Stray light in imaging systems is known by many terms—veiling glare, ghost image, lens flare, and image glare, just to name a few. In its most general sense, “stray light” refers to any unwanted light that ends up in the image formed by a lens. For most of us, our exposure to stray light probably comes from using our cell phone cameras, where the flares and ghost images that appear when taking a picture of a bright light is a cool photo effect at best and a minor annoyance at worst.
However, for manufacturers and end users of cameras intended for automotive and industrial applications, being able to consistently identify particular features or specific objects—such as a pedestrian who appears in your blind spot while driving—is critical to the function and safety of the system. For those applications, unexpected stray light that obscures details in the image can be a catastrophic problem if not identified and addressed early on.
When evaluating the performance of a new imaging system, most people immediately think that measurements like Modulation Transfer Function (MTF), distortion, or maybe even encircled energy will adequately identify any issues. Stray light is usually an afterthought that is only measured once it’s been identified as a problem, mainly because people aren’t aware that stray light is potentially a critical problem for their system.
If you have a lens for a high dynamic range system, particularly for an automotive application, Optikos offers several solutions to help you avoid encountering stray light issues down the road. Optikos standard metrology products like the LensCheck™ VIS can qualify the stray light present in your lens, as well as perform all of the other typical image quality measurements that are needed to ensure that your lens is performing correctly. For times when your budget is tight and time is of the essence, the metrology engineers in our IQ Lab™ testing services department can perform the testing for you, using Optikos standard products in our state-of-the-art metrology lab. And if you have a stray light problem but don’t know how to fix it, our experienced team of optical design engineers can assist with the necessary design changes to reduce stray light and build confidence in the performance of your system.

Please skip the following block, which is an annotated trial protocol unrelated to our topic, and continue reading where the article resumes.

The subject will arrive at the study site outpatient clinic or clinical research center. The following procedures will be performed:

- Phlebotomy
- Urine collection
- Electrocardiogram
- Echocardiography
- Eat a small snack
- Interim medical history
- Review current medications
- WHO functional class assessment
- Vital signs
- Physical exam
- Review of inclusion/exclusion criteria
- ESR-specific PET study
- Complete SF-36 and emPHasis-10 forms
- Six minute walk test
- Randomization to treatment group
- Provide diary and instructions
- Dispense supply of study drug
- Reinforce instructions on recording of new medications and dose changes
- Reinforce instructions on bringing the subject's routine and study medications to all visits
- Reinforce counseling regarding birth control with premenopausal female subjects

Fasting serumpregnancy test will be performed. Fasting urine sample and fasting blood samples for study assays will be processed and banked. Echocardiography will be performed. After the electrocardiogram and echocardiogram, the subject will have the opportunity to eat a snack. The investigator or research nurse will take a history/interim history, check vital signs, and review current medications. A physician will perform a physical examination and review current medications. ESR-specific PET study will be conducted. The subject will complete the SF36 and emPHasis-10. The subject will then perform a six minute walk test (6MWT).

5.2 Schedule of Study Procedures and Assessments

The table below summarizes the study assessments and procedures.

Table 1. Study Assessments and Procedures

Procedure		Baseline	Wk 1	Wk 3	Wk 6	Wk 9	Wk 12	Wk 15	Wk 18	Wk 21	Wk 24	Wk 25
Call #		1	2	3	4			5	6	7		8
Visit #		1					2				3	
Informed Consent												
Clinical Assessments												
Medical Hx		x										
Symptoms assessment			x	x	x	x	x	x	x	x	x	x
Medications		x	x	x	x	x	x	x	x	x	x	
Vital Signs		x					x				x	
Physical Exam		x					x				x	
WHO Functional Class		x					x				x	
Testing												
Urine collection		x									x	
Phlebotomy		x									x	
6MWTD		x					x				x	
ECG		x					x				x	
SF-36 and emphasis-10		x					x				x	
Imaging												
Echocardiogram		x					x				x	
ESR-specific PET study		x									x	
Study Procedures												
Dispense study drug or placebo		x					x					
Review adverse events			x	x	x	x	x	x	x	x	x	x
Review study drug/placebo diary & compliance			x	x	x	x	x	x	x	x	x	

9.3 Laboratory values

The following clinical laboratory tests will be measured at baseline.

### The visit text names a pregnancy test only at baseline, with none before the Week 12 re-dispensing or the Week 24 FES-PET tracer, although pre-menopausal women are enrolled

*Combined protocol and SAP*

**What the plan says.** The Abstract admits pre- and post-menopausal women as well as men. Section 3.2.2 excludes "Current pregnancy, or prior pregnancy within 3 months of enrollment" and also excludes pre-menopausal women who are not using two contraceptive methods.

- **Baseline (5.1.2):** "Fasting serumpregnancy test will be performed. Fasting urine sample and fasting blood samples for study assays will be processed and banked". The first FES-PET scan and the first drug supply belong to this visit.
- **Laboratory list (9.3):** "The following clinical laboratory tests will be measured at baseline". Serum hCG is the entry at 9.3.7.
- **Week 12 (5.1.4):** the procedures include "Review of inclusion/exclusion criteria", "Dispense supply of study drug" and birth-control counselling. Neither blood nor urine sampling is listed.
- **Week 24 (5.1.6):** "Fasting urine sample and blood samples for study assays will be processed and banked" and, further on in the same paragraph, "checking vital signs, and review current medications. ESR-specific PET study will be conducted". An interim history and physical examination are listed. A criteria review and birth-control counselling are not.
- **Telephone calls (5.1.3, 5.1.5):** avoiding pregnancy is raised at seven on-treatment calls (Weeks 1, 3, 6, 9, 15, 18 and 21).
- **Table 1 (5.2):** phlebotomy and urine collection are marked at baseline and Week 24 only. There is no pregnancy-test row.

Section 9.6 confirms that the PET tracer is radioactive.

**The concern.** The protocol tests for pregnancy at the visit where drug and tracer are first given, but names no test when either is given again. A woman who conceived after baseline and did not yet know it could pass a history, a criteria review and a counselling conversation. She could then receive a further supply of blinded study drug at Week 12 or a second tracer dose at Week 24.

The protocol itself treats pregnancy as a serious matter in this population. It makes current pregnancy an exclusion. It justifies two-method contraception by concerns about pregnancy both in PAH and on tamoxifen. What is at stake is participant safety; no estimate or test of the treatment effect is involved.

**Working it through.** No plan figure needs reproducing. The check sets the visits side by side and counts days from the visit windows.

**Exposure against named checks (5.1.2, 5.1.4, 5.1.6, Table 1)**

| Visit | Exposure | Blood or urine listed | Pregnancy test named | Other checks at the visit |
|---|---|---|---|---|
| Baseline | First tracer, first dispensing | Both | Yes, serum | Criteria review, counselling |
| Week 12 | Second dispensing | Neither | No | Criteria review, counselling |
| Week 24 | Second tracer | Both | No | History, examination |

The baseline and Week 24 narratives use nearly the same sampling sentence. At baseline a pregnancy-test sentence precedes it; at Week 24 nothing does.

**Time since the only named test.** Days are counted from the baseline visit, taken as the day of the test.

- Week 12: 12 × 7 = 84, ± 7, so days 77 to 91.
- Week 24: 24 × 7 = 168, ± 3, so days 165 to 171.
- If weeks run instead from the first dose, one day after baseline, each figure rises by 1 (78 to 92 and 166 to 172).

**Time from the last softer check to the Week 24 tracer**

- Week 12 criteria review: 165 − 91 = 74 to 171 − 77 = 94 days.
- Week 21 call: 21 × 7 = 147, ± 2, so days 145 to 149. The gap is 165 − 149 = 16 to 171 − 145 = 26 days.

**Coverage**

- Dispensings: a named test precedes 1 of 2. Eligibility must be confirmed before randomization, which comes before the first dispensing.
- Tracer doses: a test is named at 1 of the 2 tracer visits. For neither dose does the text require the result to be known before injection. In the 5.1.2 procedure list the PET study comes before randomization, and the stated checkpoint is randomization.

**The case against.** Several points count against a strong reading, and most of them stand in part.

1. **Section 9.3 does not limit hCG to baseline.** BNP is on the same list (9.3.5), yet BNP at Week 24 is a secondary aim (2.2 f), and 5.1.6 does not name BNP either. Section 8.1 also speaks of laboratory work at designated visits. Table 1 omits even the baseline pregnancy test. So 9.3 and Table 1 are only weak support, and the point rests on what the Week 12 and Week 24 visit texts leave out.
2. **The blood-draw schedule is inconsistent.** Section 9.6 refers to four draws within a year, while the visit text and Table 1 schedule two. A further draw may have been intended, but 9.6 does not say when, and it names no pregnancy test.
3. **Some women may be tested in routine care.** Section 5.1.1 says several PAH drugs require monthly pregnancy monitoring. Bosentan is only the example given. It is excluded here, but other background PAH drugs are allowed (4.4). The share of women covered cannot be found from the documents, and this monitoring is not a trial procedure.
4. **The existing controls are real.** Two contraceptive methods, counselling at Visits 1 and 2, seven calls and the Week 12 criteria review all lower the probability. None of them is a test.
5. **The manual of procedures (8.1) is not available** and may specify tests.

If you’re interested, we have even more to say on the subject! Learn more about stray light testing in our Stray Light Measurement article.
Written by Hillary Balonek, Optikos Corporation